When Illinoisans hit the polls in November, they will see a proposed constitutional amendment on the ballot asking whether the state should put transportation funding in a "lockbox" so that it cannot be used for non-related spending.
If the amendment passes, the Illinois Constitution would be amended to ensure transportation funding is safeguarded from being spent on other purposes, like balancing the state budget.
Citizens to Protect Transportation Funding, a coalition of business, labor and construction groups, is leading the advocacy effort in support of the so-called "Safe Roads Amendment," which made it onto the November 8 ballot after strong bipartisan approval from the state legislature.
Low-income Illinoisans have the third-highest state and local tax burden in the nation, according to a new study by the Institute on Taxation and Economic Policy (ITEP) and the Fiscal Policy Center at Voices for Illinois Children.
The study, which examined the distribution of all major state and local taxes by income group in all 50 states and the District of Columbia, showed that the poorest Illinois residents currently pay almost three times more in taxes as a percent of their income compared to the richest Illinoisans.
Illinois' effective tax rates by income group are 13.2 percent for those in the bottom 20 percent of the income scale, 10.8 percent for the middle 20 percent and 4.6 percent for the top 1 percent, according to the study.
Chicago mayoral candidate and Cook County Commissioner Jesus "Chuy" Garcia stressed his support for a graduated state income tax at a Thursday morning University of Illinois at Chicago (UIC) panel discussion on race and inequality.
Garcia said property taxes, which are a major source of revenue for public education in the city and state, are "very regressive in terms of how they affect the general population" and are "not the best source to fund schools."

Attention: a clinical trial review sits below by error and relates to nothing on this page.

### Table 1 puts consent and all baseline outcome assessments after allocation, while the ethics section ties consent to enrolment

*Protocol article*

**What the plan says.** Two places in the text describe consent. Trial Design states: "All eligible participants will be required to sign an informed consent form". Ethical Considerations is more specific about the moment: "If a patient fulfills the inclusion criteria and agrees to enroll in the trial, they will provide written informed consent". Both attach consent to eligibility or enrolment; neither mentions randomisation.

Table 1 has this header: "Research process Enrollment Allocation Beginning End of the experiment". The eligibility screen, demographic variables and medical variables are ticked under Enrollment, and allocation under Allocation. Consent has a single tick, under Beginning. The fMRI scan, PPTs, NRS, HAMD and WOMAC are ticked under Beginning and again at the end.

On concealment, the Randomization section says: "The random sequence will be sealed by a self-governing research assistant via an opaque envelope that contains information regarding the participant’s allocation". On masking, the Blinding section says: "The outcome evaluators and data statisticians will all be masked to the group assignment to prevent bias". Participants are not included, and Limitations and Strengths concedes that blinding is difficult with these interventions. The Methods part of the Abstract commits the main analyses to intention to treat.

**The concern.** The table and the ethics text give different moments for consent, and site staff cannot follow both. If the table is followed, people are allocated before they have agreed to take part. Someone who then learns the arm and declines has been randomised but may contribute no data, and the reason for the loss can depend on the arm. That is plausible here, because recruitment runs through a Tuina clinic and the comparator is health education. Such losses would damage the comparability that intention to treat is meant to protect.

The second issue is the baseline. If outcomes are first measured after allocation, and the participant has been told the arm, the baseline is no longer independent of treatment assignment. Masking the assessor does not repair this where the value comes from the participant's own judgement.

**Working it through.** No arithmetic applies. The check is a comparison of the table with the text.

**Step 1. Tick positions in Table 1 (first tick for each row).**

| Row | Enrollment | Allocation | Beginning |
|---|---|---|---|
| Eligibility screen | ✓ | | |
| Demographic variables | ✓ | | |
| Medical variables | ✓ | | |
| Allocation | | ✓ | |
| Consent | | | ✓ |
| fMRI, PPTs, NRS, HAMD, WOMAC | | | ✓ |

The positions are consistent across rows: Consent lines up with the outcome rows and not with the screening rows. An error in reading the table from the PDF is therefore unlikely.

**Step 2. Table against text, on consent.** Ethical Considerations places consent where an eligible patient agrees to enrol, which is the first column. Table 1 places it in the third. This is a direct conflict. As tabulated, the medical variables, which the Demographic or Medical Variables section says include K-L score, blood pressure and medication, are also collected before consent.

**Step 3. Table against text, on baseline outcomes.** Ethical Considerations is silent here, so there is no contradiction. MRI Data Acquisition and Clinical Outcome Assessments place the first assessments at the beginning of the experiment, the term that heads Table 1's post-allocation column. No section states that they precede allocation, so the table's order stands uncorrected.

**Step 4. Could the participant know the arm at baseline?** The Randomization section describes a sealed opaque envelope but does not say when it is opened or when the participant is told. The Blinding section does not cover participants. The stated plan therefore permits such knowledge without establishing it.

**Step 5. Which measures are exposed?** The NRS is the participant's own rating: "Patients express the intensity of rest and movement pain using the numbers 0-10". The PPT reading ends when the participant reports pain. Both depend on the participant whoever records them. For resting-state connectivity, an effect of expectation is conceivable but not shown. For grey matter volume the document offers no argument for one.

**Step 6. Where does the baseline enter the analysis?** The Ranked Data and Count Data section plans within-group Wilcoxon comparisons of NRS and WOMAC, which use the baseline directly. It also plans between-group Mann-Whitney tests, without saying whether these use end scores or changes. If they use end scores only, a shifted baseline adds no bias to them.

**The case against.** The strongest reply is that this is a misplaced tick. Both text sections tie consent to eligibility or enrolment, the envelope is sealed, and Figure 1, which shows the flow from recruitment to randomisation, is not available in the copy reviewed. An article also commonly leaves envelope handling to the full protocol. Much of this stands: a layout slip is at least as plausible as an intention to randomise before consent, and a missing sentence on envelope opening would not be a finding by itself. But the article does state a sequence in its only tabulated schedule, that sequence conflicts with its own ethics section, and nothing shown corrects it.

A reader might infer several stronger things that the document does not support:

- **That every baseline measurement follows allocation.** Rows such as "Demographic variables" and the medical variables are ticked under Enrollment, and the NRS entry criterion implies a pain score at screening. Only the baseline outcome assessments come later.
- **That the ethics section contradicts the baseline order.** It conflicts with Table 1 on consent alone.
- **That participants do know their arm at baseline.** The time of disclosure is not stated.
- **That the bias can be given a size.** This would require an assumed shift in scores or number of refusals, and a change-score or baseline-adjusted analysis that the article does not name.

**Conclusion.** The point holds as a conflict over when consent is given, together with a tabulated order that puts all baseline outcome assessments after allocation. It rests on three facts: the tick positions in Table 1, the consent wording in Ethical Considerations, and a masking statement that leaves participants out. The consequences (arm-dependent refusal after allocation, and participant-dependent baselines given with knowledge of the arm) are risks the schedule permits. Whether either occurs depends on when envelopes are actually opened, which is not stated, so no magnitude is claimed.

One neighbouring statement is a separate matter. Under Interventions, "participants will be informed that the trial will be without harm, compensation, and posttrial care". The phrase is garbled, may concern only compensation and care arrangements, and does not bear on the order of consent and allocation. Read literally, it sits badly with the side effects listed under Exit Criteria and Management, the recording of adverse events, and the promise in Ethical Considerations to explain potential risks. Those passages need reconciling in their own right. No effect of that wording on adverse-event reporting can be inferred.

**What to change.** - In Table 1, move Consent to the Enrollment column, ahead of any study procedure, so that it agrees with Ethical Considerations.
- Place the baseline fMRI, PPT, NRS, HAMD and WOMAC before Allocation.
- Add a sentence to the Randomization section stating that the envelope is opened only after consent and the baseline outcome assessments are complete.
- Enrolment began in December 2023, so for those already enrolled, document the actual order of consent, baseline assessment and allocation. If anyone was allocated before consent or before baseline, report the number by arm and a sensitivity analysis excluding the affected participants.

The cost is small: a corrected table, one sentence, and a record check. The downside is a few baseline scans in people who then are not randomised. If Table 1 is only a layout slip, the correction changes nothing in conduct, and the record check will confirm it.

"A fairer system of taxation would be a graduated state income tax, or something that is more progressive tied to an income tax," Garcia said in a follow-up with reporters after the talk, which was sponsored by UIC's Great Cities Institute. "I think that is a much more sustainable funding source for schools, for human services and things of that nature. I think it's one that we really need to look at. States that have that type of progressive taxation tend to have better-funded school systems and less disparities in education."
The Illinois Senate has adjourned for the day, leaving the Fair Tax Act untouched. Meanwhile, the GOP-backed amendment to impose term limits on state lawmakers died in the chamber Tuesday.
Despite a large rally by Illinoisans calling for a chance to vote on the Fair Tax Act and attempts by sponsor State Sen. Don Harmon (D-Oak Park) to drum up support in the House, the amendment was not called up for a vote in the Senate. The amendment, which would have installed a progressive income tax in the state, had to pass through the Senate today in order to even potentially meet the deadline to make it onto the November ballot.